» Full Dark, No Stars - Stephen King's new novella questions mankind's ability to trust others.
[02.21.2011 by Bridget Doyle]


 » The Top 30 Albums of 2010 - Fashionably, fabulously late, our favorite music (and believe me, there was a LOT) of 2010, the year that some have called the best year for music ever. And only some of those fools work here. Plenty of usual suspects, lots of ties and a few surprises that I won't spoil, including our unexpected #1.
[12.24.2010 by The LAS Staff]


 » Live: Surfer Blood/The Drums at Lincoln Hall, Chicago, IL - Remember when Weezer used to put together records that you could sing along to and rock out to? That's what Surfer Blood's show was like!
[11.04.2010 by Cory Tendering]

Music Reviews

Screaming Females - Castle Talk
»Screaming Females
Castle Talk
Don Giovanni
Trent Reznor & Atticus Ross - The Social Network [Original Soundtrack]
»Trent Reznor & Atticus Ross
The Social Network [Original Soundtrack]
The Null Corporation
Deerhunter - Halcyon Digest
Halcyon Digest
No Age - Everything in Between
»No Age
Everything in Between
Sub Pop
Robyn - Body Talk Pt. 1/ Body Talk Pt. 2
Body Talk Pt. 1/ Body Talk Pt. 2
The Walkmen - Lisbon
»The Walkmen
Fat Possum

July 28, 2006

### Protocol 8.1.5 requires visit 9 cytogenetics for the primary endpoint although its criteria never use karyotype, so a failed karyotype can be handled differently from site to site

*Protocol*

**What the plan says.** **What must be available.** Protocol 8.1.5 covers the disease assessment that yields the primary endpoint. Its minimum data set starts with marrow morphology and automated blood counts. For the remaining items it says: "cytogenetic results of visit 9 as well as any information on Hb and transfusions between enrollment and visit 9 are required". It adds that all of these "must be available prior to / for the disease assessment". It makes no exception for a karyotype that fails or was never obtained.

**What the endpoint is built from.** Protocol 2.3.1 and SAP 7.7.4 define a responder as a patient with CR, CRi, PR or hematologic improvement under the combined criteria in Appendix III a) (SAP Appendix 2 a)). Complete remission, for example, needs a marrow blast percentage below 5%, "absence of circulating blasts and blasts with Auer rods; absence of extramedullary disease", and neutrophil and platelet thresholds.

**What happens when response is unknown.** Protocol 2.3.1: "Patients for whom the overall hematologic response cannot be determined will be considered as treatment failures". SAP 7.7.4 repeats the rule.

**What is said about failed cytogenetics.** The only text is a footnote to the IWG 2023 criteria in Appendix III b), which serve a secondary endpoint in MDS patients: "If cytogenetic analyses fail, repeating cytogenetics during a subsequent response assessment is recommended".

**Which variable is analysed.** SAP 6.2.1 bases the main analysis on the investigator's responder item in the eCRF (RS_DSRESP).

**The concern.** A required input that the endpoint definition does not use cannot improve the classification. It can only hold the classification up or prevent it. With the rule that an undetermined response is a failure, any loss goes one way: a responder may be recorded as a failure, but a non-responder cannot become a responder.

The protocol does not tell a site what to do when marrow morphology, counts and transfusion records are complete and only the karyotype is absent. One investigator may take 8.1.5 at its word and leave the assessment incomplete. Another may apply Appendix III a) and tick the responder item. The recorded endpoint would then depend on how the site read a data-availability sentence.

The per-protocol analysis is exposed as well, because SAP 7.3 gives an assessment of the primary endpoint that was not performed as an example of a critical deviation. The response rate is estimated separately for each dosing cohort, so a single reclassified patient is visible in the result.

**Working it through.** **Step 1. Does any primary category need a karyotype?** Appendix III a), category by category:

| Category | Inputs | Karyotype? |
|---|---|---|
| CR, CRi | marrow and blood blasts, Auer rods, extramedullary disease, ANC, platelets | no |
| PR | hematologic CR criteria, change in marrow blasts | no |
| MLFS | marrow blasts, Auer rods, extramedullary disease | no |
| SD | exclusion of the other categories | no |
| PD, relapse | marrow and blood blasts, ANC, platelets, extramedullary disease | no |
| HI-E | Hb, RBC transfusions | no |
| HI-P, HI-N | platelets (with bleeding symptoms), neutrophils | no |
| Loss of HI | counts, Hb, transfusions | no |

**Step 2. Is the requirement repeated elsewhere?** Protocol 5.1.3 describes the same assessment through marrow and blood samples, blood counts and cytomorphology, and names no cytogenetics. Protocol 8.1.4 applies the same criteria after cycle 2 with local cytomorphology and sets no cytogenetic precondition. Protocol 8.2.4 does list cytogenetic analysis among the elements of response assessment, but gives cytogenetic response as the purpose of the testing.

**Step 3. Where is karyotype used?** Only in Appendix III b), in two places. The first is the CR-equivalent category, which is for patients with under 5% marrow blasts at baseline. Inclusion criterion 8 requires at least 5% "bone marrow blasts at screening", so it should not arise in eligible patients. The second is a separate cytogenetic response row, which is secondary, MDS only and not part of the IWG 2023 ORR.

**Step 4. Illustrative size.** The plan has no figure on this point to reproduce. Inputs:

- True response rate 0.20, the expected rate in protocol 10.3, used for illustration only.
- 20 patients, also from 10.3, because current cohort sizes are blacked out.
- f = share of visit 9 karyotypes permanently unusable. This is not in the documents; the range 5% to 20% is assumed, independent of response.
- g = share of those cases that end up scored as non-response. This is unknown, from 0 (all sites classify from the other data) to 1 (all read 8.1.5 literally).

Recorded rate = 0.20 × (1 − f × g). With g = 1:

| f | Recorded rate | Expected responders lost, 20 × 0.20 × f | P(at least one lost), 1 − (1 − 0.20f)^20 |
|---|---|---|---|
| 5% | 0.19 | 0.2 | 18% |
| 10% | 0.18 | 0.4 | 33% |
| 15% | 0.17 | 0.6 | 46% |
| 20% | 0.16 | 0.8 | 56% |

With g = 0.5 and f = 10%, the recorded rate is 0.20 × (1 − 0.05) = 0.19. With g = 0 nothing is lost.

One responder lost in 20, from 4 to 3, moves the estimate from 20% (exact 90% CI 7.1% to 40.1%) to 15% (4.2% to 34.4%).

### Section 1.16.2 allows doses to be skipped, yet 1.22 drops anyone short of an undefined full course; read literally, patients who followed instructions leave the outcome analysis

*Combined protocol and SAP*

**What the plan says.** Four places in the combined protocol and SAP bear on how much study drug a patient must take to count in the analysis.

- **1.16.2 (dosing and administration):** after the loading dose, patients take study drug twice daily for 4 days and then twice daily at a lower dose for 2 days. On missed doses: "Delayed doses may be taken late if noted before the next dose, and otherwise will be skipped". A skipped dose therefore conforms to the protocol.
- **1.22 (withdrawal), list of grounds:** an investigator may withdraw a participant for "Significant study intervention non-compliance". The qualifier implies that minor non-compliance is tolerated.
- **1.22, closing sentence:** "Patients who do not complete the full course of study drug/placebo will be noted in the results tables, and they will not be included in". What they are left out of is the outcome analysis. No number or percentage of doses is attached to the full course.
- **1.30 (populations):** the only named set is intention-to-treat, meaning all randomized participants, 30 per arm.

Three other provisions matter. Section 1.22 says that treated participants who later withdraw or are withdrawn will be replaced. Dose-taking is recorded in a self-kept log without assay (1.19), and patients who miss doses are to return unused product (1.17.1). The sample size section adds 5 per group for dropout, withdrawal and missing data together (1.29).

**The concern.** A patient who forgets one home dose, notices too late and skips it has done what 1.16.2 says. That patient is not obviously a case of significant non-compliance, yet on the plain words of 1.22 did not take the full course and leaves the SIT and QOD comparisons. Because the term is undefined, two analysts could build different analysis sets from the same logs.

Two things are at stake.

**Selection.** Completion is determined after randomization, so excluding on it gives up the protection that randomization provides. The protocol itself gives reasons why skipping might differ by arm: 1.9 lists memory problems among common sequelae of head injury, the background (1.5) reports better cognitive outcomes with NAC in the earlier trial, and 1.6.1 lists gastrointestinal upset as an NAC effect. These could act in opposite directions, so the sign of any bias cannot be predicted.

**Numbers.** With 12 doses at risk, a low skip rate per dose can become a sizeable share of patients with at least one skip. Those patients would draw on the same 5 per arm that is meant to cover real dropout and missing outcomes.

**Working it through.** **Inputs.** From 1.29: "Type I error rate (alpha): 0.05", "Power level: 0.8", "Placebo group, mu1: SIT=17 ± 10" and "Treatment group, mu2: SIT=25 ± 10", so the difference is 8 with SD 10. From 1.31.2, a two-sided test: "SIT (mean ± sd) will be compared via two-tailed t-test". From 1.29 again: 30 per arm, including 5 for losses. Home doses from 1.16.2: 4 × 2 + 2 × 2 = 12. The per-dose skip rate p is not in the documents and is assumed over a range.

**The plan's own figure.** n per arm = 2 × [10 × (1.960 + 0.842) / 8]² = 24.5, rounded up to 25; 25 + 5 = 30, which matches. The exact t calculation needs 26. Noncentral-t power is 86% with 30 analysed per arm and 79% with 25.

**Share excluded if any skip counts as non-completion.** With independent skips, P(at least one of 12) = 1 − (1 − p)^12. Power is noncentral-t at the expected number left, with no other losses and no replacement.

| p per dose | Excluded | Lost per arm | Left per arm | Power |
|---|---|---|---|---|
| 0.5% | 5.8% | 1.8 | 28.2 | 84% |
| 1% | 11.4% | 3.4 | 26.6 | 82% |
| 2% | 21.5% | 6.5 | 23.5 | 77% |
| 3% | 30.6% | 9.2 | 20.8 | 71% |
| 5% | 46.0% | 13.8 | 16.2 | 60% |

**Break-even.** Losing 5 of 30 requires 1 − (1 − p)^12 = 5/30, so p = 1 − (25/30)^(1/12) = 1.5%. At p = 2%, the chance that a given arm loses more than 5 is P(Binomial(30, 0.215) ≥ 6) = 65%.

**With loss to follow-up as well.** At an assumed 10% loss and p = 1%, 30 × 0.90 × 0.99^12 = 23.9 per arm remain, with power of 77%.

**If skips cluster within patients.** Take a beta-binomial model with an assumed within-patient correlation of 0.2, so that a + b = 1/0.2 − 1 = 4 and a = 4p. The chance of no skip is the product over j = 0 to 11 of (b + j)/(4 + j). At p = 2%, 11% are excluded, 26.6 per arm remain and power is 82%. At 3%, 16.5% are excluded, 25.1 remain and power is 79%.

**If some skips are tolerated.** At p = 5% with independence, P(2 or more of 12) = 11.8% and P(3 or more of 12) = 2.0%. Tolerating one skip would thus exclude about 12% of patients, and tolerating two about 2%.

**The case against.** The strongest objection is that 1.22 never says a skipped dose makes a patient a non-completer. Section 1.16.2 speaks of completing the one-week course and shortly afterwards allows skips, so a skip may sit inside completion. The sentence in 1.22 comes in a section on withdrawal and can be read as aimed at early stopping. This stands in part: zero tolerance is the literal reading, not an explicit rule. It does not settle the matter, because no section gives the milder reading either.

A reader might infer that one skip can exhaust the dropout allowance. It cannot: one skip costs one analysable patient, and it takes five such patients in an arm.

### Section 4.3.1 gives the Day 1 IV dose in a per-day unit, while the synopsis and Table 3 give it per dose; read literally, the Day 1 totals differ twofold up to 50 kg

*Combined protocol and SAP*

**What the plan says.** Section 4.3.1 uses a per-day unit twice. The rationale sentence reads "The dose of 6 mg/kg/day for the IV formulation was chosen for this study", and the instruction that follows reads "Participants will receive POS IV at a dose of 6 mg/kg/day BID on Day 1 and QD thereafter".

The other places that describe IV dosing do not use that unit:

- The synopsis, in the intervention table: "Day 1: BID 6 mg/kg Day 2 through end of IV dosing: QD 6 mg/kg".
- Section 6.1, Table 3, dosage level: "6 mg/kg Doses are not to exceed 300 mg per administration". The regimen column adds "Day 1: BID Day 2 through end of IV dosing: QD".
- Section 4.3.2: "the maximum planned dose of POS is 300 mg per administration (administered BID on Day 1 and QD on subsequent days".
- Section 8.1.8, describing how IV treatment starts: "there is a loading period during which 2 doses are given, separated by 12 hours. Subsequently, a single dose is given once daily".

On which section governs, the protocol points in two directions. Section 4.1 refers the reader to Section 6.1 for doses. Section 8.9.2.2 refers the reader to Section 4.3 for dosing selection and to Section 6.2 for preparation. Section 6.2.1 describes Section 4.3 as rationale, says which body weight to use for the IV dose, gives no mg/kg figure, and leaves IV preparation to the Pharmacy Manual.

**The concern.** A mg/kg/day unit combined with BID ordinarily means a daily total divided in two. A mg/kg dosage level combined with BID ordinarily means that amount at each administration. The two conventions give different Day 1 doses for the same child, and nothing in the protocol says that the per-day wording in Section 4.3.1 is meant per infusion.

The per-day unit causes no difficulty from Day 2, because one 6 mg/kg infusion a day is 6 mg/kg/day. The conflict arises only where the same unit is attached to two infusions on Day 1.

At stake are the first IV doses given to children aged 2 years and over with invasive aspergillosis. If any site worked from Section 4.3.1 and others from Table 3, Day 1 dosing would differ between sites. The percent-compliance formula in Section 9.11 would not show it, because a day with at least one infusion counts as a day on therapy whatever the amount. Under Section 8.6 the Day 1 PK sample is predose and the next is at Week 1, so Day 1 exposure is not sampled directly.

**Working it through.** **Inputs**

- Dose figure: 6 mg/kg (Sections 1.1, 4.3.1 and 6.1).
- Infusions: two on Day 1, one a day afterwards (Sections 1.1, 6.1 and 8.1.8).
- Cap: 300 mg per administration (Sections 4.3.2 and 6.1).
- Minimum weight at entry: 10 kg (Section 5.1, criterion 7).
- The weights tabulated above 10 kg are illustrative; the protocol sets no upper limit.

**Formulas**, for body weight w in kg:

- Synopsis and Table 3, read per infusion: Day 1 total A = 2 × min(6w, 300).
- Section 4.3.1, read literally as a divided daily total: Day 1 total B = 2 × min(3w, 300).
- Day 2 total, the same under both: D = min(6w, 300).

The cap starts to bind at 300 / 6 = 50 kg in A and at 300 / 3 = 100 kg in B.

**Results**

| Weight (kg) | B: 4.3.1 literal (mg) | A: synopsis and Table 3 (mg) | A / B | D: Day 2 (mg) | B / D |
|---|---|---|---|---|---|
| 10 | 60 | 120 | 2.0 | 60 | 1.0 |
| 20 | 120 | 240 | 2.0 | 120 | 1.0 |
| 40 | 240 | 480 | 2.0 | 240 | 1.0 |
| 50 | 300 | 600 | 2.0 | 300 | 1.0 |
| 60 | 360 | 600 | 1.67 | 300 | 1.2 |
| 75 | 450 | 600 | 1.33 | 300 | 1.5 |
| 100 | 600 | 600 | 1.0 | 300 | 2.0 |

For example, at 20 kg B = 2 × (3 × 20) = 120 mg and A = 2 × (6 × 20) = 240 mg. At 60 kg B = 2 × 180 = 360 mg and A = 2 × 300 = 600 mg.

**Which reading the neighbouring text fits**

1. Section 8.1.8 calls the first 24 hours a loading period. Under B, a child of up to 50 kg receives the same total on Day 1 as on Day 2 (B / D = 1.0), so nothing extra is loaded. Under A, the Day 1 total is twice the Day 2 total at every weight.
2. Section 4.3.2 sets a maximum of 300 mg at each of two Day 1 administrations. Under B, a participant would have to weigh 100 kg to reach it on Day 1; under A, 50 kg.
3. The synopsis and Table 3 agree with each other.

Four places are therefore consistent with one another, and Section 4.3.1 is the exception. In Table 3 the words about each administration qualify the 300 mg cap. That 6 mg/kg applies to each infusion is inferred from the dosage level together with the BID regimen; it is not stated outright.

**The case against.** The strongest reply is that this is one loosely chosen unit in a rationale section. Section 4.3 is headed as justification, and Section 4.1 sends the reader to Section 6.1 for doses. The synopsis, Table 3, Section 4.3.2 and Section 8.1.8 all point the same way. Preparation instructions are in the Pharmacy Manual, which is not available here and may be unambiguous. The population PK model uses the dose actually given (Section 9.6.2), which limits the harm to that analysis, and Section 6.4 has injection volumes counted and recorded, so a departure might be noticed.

The new Matthew Barney exhibit at the SFMOMA is definitive proof for my theory that Modern Art is garbage. Wow, that may be a little too harsh of a statement, but with Barney it is difficult to tow the line. He either comes across as a visionary genius or a showy hack. Unfortunately, I tend to see him as the latter.

Drawing Restraint is a collection of various mediums of art that Barney has been working on for the last twenty years. Finally (and I don't mean that in a Oooh, I've been waiting so long for this! kind of way) assembled together in one place, the exhibit is massive, consuming an entire floor of the museum. Featuring drawings, photography, installations, and Barney's medium of choice, video, the scope of the work is impressive. The content, however, will leaving you scratching your head and wondering what the fuck it is, exactly, that you just witnessed.

Drawing Restraint's first section is set around a theme of physical restraints and how they affected the artist's attempts at making art. Video loops show Barney trying to draw on a ceiling that he must jump to reach, on a rock-climbing wall that he is scaling, and on the walls while running around in some kind of weird gymnasium setting. An interesting, if ultimately boring idea. If I wanted to watch someone chalk up their hands for two minutes, I would leave the shower room periodically when I go to the gym.

The exhibit continues into a much larger room that was predominantly filled with glacier-like plastic forms on the ground. Photographs lined the walls, but once again, video monitors hanging from the center of the ceiling were the focal point. This room seemed to have a nautical theme, with pictures of Japanese people on a large boat and the videos featuring what I'm assuming to be the same boat sailing through grey waters. Part of it also had Barney's real life partner, Bj�rk, descending a rocky path in a kimono. By this point I was at a complete loss as to what all of this meant and I was beginning to think that one possible answer could be... not much.